• Reduces crime. With easier access control, underground parking reduces crime when compared to large, open parking lots, as a result of easier access control.
  • Unobstructed views. When looking out luxury condominium windows, the last thing residents want to see is a parking lot. With cars out of sight, people can enjoy the beauty of the shoreline.
  • Pollution control. Underground parking improves both liquid and solid waste pollution control.
  • Convenience. Underground parking keeps cars as close to the building as possible while protecting the cars from elements of weather.
  • Reduces artificial cover. Underground parking also reduces artificial impervious cover such as asphalt, concrete, or brick, which is an environmental concern.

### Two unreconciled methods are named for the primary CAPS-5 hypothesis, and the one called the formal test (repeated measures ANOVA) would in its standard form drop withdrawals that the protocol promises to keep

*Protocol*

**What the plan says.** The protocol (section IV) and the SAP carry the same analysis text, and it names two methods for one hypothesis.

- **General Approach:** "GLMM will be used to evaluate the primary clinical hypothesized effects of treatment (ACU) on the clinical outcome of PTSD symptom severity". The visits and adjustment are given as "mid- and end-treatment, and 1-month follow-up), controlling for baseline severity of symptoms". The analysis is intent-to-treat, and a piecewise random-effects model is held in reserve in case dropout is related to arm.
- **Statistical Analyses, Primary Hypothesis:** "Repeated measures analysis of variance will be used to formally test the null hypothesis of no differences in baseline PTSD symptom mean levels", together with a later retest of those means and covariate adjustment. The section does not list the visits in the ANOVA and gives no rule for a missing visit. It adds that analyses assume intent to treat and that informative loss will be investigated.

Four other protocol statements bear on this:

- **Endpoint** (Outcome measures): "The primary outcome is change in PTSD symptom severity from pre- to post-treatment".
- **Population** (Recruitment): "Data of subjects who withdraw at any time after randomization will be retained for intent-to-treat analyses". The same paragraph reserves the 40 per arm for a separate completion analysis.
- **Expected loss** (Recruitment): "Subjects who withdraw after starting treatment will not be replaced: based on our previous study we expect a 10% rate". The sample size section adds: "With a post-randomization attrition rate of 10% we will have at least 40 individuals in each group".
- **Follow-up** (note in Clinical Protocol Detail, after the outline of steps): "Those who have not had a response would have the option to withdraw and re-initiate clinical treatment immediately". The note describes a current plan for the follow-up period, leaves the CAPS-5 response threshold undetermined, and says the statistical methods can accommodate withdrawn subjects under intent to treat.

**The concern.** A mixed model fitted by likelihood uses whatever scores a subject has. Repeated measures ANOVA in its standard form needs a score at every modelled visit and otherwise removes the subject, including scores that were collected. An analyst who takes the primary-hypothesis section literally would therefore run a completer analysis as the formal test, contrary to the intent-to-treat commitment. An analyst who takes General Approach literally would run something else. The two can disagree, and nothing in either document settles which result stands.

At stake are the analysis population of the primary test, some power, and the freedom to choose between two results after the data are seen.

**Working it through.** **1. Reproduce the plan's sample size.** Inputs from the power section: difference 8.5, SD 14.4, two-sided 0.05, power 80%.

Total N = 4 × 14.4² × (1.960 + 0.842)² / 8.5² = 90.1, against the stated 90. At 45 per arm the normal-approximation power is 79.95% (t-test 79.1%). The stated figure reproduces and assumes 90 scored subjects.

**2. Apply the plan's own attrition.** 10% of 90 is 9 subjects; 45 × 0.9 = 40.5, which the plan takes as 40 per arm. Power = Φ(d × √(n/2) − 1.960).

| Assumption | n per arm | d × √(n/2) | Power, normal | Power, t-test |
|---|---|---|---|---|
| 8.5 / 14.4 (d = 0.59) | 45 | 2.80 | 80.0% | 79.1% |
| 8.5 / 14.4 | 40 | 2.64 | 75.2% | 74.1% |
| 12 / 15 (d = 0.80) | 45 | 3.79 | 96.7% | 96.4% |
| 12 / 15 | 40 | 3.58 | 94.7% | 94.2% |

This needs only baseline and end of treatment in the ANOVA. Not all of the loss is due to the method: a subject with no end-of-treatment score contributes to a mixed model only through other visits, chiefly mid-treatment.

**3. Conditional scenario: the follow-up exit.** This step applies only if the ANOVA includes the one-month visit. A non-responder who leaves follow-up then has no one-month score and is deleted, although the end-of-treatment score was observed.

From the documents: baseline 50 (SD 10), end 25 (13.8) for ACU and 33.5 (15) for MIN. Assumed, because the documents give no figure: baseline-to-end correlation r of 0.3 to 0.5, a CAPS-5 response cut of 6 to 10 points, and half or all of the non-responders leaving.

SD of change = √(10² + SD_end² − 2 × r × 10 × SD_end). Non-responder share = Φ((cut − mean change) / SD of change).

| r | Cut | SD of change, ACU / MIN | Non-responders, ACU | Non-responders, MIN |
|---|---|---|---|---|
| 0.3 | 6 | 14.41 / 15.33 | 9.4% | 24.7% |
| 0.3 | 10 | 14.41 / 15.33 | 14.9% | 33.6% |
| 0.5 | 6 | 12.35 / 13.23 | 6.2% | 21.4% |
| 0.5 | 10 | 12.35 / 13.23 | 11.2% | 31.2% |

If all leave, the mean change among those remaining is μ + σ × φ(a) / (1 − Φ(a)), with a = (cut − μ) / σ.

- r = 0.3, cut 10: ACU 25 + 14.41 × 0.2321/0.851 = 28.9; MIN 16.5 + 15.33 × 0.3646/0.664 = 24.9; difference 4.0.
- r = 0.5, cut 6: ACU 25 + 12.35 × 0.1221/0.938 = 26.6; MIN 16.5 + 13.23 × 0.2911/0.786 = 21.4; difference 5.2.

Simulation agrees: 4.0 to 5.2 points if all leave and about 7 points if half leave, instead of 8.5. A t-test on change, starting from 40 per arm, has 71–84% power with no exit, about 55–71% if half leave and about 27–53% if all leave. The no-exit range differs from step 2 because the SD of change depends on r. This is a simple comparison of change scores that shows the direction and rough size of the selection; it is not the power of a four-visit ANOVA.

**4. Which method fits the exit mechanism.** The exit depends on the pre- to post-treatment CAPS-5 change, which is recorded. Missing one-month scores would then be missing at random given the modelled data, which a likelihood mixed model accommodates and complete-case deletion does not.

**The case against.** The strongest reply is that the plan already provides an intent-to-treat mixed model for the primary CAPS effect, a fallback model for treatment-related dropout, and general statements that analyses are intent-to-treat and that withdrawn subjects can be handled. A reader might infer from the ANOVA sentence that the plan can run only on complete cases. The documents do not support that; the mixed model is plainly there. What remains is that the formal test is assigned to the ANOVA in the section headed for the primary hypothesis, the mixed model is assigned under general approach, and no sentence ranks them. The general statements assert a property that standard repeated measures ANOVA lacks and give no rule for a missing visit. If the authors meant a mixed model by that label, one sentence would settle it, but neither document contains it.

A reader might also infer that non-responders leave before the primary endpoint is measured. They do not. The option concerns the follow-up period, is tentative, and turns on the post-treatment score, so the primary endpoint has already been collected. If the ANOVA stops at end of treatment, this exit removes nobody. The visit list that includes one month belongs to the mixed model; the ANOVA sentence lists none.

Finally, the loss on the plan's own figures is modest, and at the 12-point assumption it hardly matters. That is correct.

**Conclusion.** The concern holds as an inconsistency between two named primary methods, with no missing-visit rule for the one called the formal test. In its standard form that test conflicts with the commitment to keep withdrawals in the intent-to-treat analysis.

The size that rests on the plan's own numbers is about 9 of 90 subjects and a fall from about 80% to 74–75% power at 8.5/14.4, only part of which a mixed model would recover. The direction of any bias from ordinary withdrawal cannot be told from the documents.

The Residences at 66 High Street, combining the freeboard, or an elevated first floor, with parking, is both convenient and beneficial.

What are Common Areas?

Common areas are the areas of a condominium, apartment, or townhouse complex that are shared by all residents.

Some of the most basic common areas include parking lots, hallways, and shared laundry facilities. Depending on the complex, common areas can also include a fitness center, pool, or clubhouse. Because these areas are shared between all residents, the cost of upkeep and repair comes from Condo Association or HOA fees.

When setting our vision for Residences at 66 High Street, we knew we wanted to provide luxury condominiums with luxury common areas. Great care has been given to creating the outdoor environment. The landscaping and underground utilities allow for unobstructed views of the salt marsh and Long Island Sound, with thirty-foot trees strategically placed for privacy. All units face an intimate courtyard to create a sense of unity throughout the community.

In addition, a state of the art Fitness Room is located in the Whitfield Building and features top of the line equipment from Peloton, Life Fitness, and Hammer Strength. Residents will soon be able to enjoy a pool, which has the final approval to be built.